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WDM-PON Gets the Red Light

Craig Matsumoto
11/24/2010
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7:30 AM -- In September, I'd talked to Jessie Mason, general manager of Greenlight Communications, which was considering WDM-PON for a greenfield fiber network passing about 7,000 homes.

But WDM-PON lost out. I got the update from Mason at TelcoTV earlier this month.

"It was very close until I started looking hard at the pricing," which was indeed high, especially considering that WDM-PON has gotten relatively few real-world deployments, he said. "It may have worked perfect. But it just hasn't been tested, so we backed off a little."

Greenlight is building a municipal broadband network for Dunnellon, Fla., a city within shouting distance of Orlando, Gainesville, and Tampa. In our video interview, he explained some of the basics of the project, which will offer minimum speeds of 10 Mbit/s downstream.

What I first liked about Greenlight was the WDM-PON possibility. It was a greenfield project that needed a point-to-point technology, so, what the heck. But even in September, when I met Mason at the WDM-PON Forum, it was clear that the cost would be a big question. (See Verizon: WDM-PON Still Sounds Expensive.)

Even without WDM-PON, it's an interesting project, in part because we get to watch it unfold before services start up. AT&T Inc. (NYSE: T) and Comcast Corp. (Nasdaq: CMCSA, CMCSK) compete in Dunnellon but don't offer advanced services there (no U-verse, for instance). Among the customers that would be interested: The city itself, which is taking advantage of hosted services for things like its financial software. Mason tells me there did come a day when both AT&T and Comcast connectivity went down -- and that helped make a city-owned fiber network look awfully attractive.

In lieu of WDM-PON, Greenlight is going with GPON and active Ethernet using Zhone Technologies Inc. (Nasdaq: ZHNE) equipment, which beat out Motorola Inc. (NYSE: MOT). Video services will come from Avail-TVN transport and a Motorola-hosted version of Microsoft Corp. (Nasdaq: MSFT) Mediaroom. (See Motorola Plays Host to Microsoft IPTV.)

Services are set to launch in March, and Mason says he's already got a waiting list of more than 1,000.

— Craig Matsumoto, West Coast Editor, Light Reading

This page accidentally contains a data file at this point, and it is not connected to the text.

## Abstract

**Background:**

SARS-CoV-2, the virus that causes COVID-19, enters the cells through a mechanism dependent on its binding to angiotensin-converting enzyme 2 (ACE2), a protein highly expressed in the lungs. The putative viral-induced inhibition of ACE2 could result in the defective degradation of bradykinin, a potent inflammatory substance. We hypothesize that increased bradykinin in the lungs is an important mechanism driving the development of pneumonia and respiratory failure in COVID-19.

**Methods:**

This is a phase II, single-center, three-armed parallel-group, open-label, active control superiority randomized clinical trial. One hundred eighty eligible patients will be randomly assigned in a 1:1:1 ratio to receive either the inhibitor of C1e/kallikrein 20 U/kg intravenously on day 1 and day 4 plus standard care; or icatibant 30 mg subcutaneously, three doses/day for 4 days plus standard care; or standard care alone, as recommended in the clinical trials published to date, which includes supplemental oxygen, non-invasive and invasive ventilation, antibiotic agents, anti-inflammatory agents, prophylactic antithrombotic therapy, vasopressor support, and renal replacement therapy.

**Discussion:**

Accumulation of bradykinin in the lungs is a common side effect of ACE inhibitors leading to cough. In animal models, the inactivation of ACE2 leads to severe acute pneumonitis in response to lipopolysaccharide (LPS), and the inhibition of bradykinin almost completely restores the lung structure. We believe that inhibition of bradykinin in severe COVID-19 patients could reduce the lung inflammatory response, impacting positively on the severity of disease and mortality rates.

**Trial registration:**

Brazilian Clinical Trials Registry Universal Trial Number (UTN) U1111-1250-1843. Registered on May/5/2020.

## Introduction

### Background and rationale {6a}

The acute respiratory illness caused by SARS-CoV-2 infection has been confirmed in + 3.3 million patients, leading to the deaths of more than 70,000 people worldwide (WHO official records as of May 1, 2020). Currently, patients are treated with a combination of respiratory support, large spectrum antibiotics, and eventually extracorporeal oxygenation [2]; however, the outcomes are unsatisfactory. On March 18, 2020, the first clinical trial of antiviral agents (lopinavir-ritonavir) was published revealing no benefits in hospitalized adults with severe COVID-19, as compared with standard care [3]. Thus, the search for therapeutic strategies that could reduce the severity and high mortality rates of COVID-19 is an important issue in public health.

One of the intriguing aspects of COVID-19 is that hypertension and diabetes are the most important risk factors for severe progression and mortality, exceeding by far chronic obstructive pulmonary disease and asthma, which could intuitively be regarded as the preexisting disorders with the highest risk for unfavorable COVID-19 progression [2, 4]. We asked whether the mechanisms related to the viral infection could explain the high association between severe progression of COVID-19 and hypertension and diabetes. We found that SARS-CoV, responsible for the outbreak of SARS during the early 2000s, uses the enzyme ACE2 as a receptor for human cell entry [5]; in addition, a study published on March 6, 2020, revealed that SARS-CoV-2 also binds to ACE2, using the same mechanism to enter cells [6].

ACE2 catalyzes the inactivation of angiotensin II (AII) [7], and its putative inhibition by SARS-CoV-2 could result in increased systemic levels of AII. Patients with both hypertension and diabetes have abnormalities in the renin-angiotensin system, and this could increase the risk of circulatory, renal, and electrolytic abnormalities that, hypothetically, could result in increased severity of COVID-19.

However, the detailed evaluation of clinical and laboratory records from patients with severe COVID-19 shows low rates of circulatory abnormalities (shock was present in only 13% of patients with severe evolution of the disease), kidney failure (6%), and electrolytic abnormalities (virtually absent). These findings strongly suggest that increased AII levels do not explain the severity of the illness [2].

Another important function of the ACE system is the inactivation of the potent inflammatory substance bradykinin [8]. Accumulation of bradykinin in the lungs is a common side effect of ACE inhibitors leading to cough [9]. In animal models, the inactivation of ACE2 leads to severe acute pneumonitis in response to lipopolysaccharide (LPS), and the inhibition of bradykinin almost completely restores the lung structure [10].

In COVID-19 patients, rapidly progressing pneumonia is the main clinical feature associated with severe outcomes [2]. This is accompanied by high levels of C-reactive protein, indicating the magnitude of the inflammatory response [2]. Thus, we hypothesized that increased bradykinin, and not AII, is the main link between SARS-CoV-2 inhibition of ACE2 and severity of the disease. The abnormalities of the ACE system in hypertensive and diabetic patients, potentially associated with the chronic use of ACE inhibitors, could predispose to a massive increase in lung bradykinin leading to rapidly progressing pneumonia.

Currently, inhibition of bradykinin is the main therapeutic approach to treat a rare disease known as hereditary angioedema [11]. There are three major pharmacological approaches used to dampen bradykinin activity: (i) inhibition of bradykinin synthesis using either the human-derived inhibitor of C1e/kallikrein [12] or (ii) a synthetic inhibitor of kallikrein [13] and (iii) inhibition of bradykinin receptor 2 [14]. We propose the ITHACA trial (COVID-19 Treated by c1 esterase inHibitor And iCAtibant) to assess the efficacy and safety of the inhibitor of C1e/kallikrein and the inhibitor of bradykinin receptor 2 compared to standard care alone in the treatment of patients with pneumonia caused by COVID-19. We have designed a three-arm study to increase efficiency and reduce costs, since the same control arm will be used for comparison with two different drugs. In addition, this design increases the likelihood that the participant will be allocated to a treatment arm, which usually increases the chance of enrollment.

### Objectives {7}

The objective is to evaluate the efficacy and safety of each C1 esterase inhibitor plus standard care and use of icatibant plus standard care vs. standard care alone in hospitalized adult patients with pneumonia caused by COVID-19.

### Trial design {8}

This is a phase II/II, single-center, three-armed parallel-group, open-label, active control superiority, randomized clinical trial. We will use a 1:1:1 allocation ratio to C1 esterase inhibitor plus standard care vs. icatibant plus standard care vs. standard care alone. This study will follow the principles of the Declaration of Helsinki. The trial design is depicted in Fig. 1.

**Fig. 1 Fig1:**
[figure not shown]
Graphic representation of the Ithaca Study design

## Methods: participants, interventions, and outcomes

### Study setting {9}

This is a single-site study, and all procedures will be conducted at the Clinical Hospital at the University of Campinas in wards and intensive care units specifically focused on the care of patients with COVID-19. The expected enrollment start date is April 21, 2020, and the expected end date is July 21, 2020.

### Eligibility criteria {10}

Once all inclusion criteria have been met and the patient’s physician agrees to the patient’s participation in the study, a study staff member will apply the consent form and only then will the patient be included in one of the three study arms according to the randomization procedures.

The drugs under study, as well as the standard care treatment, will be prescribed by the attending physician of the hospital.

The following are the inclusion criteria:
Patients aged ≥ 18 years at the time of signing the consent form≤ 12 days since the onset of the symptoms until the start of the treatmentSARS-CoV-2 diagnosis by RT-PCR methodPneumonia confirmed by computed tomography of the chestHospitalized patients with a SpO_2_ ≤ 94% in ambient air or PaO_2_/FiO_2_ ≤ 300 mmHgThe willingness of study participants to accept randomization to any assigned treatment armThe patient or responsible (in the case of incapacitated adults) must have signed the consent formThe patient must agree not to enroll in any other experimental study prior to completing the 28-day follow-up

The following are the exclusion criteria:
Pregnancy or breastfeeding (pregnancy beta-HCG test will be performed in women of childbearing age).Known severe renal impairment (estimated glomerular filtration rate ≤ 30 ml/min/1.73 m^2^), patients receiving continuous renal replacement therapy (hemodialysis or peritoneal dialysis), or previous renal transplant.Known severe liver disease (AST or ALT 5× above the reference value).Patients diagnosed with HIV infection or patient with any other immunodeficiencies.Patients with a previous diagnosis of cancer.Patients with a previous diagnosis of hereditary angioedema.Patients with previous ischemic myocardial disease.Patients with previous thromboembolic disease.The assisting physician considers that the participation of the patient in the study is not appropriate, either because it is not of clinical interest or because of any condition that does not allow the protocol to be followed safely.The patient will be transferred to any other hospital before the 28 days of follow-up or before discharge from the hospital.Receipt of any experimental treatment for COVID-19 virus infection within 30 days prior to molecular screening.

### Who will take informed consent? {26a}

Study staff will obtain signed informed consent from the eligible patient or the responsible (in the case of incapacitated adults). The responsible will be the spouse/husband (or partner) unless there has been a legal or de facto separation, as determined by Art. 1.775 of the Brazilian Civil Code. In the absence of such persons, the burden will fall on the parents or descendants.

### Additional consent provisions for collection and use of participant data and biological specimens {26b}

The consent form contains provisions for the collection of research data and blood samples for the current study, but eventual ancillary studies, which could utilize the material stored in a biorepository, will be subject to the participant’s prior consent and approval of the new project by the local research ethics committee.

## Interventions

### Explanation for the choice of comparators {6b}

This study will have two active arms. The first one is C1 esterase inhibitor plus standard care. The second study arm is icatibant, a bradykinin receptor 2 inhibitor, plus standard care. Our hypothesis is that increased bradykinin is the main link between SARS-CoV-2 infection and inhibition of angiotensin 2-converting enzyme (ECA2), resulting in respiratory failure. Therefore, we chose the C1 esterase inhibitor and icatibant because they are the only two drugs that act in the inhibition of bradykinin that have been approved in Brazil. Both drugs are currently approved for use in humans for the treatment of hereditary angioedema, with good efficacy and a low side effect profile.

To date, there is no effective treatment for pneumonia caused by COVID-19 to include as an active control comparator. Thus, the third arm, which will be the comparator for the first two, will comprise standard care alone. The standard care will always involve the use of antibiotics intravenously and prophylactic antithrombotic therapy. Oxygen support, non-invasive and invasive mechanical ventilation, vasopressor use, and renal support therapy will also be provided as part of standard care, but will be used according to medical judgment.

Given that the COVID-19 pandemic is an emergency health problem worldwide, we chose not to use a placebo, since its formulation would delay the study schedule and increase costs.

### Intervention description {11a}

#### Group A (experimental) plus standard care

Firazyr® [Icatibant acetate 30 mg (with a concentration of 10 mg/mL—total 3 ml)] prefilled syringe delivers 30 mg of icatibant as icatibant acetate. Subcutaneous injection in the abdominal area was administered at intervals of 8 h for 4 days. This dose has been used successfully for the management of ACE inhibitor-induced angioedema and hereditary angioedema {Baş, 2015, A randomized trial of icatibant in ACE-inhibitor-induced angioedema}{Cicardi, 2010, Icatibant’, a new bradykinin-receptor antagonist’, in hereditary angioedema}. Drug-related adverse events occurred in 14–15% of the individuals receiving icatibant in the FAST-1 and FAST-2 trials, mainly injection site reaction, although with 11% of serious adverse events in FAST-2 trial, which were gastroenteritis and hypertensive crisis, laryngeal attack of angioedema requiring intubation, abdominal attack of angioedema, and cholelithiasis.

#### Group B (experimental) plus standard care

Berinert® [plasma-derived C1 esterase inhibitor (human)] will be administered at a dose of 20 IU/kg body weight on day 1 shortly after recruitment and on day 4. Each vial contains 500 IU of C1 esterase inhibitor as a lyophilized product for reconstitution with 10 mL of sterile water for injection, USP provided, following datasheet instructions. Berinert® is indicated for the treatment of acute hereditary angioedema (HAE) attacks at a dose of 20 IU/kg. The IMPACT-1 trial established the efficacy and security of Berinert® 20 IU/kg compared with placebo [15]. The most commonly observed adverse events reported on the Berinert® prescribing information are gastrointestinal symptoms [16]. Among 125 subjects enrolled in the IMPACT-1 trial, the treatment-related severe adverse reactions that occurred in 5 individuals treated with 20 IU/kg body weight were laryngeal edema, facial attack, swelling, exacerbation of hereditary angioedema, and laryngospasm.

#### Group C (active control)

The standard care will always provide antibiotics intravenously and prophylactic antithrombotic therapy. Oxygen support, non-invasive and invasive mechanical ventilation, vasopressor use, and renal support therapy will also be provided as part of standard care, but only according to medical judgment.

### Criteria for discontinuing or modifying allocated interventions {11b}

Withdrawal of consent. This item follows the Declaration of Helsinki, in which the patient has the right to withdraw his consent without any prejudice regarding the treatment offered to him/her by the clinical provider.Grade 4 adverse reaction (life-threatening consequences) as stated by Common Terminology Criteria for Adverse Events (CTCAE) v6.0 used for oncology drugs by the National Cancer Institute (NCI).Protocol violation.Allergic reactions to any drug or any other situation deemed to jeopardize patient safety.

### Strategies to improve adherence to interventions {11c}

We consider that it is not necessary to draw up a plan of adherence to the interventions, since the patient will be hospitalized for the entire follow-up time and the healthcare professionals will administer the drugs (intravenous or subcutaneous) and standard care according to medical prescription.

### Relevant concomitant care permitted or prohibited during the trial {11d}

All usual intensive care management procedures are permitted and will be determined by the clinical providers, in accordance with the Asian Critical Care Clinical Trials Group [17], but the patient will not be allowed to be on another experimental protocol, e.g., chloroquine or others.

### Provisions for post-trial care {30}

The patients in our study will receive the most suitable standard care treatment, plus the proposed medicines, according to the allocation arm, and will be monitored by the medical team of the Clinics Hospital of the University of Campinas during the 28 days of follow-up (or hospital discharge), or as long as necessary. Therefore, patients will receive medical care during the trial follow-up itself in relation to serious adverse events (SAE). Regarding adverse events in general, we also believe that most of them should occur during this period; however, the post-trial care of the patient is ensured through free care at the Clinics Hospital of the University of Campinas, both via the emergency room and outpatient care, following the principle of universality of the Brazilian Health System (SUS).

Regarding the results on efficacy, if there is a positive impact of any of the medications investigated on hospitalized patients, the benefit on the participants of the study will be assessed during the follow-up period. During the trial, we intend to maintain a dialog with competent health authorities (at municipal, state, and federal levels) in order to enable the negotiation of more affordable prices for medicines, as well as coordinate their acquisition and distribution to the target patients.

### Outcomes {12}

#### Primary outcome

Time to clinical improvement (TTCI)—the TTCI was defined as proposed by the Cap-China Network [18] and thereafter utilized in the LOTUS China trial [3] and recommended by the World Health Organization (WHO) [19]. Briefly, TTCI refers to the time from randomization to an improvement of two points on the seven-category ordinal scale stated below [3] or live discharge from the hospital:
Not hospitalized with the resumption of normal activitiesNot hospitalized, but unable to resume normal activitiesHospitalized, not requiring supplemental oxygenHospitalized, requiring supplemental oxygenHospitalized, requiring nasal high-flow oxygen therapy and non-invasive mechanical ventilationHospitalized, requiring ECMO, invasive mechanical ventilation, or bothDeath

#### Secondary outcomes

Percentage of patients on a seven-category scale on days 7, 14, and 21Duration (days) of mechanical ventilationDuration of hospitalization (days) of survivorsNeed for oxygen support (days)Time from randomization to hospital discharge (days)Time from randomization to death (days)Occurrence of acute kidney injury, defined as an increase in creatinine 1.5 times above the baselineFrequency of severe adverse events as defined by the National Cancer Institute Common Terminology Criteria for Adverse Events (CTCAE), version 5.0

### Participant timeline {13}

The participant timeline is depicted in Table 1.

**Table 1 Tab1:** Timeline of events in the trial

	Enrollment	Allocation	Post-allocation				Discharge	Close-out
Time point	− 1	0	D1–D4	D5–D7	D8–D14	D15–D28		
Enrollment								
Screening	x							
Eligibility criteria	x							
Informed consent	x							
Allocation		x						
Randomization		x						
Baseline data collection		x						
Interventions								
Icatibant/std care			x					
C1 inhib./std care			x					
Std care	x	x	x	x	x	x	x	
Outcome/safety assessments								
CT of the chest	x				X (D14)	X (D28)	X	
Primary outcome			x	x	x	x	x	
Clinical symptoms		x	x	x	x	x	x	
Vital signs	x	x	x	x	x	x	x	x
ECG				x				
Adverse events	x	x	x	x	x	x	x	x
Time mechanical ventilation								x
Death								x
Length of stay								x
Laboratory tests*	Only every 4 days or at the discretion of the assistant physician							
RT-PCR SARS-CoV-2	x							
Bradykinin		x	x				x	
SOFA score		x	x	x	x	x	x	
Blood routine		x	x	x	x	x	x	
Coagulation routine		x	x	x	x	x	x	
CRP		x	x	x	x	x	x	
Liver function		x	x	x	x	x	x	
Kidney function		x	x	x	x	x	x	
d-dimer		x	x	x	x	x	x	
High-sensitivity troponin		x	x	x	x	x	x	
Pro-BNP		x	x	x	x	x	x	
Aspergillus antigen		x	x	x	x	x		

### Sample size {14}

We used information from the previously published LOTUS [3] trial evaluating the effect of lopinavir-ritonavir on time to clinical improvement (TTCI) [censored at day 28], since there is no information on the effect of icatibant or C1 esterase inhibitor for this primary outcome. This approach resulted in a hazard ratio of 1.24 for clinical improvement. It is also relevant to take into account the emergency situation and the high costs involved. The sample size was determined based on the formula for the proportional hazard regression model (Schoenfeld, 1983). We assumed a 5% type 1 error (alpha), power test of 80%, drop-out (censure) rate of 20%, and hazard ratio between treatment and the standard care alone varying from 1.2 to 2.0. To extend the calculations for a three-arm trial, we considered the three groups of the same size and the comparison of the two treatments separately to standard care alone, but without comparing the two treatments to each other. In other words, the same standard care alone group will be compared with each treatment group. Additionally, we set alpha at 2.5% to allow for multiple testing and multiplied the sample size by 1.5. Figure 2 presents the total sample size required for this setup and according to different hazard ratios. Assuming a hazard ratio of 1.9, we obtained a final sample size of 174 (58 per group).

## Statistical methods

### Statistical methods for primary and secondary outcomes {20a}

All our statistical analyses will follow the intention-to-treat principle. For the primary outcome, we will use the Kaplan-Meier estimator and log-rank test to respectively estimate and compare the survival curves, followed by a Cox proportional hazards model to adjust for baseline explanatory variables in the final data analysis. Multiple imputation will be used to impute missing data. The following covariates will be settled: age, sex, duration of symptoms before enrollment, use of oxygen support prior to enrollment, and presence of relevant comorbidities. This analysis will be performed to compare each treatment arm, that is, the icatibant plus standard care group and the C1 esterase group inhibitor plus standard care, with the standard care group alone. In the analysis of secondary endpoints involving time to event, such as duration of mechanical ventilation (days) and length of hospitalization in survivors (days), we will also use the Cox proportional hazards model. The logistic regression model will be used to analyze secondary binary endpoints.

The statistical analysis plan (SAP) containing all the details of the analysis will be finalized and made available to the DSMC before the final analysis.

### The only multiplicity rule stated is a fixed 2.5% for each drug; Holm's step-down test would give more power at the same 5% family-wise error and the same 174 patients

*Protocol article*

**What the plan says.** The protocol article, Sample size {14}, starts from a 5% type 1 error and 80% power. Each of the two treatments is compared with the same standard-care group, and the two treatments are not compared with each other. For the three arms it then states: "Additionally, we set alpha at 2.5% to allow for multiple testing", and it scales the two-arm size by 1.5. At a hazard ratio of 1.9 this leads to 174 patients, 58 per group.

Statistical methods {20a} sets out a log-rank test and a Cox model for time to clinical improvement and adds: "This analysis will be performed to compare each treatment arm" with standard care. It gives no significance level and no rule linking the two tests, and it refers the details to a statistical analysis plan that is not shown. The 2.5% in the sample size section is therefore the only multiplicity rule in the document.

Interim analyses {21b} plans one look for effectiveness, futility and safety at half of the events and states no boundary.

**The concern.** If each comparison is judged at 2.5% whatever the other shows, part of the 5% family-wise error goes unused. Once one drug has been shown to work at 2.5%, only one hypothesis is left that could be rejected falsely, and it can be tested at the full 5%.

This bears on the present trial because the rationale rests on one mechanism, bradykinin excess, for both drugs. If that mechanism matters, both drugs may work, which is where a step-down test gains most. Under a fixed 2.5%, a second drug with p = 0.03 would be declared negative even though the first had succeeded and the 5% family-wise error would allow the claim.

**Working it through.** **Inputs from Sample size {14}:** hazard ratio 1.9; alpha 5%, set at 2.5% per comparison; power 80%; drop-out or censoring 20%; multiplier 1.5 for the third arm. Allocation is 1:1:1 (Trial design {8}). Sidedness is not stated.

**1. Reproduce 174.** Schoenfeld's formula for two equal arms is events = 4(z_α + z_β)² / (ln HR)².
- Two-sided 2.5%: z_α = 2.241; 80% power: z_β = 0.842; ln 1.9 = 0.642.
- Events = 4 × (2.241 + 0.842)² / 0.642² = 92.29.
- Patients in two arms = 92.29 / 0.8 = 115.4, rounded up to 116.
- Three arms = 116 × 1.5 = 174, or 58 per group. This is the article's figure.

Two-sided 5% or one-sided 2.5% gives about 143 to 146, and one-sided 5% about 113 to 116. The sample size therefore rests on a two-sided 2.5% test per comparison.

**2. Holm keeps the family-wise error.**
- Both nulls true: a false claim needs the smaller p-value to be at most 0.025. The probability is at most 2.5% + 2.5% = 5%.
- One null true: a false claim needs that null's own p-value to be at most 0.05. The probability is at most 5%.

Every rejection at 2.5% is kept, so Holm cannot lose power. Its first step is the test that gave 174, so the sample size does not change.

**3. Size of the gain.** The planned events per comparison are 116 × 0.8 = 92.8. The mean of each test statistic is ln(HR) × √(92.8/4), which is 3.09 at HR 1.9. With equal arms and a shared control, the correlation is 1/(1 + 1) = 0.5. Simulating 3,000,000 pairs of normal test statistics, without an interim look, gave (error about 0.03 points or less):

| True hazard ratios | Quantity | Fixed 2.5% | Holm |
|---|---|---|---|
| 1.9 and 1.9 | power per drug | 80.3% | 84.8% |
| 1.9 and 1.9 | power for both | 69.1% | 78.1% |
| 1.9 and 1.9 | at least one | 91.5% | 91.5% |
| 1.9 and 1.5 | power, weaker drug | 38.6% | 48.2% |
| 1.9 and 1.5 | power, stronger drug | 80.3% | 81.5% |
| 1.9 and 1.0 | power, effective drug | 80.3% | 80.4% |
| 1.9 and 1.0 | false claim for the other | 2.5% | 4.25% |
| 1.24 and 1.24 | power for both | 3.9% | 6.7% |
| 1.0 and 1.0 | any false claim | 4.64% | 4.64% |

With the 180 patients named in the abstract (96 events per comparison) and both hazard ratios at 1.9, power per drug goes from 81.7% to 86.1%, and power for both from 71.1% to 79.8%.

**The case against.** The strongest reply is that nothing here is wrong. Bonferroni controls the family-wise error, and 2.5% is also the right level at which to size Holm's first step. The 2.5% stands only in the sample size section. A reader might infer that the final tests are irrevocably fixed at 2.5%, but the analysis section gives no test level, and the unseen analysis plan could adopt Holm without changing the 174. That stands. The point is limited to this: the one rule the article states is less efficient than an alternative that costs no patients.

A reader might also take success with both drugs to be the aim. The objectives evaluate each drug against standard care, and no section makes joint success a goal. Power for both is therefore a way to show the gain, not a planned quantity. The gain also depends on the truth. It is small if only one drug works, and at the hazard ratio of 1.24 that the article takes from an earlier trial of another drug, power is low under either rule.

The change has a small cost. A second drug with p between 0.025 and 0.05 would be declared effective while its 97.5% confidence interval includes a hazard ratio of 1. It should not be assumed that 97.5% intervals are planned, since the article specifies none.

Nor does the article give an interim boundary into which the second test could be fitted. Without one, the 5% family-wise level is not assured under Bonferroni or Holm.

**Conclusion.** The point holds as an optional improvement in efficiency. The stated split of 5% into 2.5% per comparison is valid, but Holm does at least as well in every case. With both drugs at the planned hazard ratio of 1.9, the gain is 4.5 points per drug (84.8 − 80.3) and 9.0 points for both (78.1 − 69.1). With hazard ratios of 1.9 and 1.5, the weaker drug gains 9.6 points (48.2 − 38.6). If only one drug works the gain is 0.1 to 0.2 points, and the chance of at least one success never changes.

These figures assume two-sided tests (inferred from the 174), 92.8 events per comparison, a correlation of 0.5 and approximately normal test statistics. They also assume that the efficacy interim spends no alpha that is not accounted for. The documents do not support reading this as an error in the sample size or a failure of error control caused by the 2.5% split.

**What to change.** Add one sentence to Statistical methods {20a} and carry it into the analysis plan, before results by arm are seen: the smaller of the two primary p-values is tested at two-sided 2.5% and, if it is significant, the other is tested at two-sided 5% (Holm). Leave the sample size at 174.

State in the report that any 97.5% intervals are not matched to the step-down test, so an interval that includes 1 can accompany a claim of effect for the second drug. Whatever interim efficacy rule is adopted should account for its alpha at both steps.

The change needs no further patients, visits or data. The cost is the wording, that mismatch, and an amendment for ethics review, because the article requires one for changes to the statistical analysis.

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spc_markl
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spc_markl,
User Rank: Light Beer
12/5/2012 | 4:17:34 PM
re: WDM-PON Gets the Red Light


Craig,


Which vendor(s) did he look at -- I cannot imagine that there are too many commercially available systems around.


Mark

Pete Baldwin
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Pete Baldwin,
User Rank: Light Beer
12/5/2012 | 4:17:33 PM
re: WDM-PON Gets the Red Light


Mark - You're right, there's not a lot out there yet.  I don't know who they looked at.


At the WDM-PON Forum, Mason mentioned that they'd gotten their WDM-PON quote from Atlantic Engineering Group. (Actually, it was the other way around: AEG, in a presentation, said they'd quoted one WDM-PON job, and Mason said it was probably his.)  So, I don't knokw if Greenlight even got down to a vendor-selection point before deciding the price was too high.

spc_markl
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spc_markl,
User Rank: Light Beer
12/5/2012 | 4:17:32 PM
re: WDM-PON Gets the Red Light


Craig,


There have been several muni bids for FTTH that Motorola has not won.  It may be another one of those caught-in-the-middle types of things.  If you need a full end-to-end job, and especially if you are with a bigger city, the tendency is to go with Alcatel-Lucent.  If you need something lower end, then Calix, Zhone, and Enablence have tended to be selected in the past.


Mark

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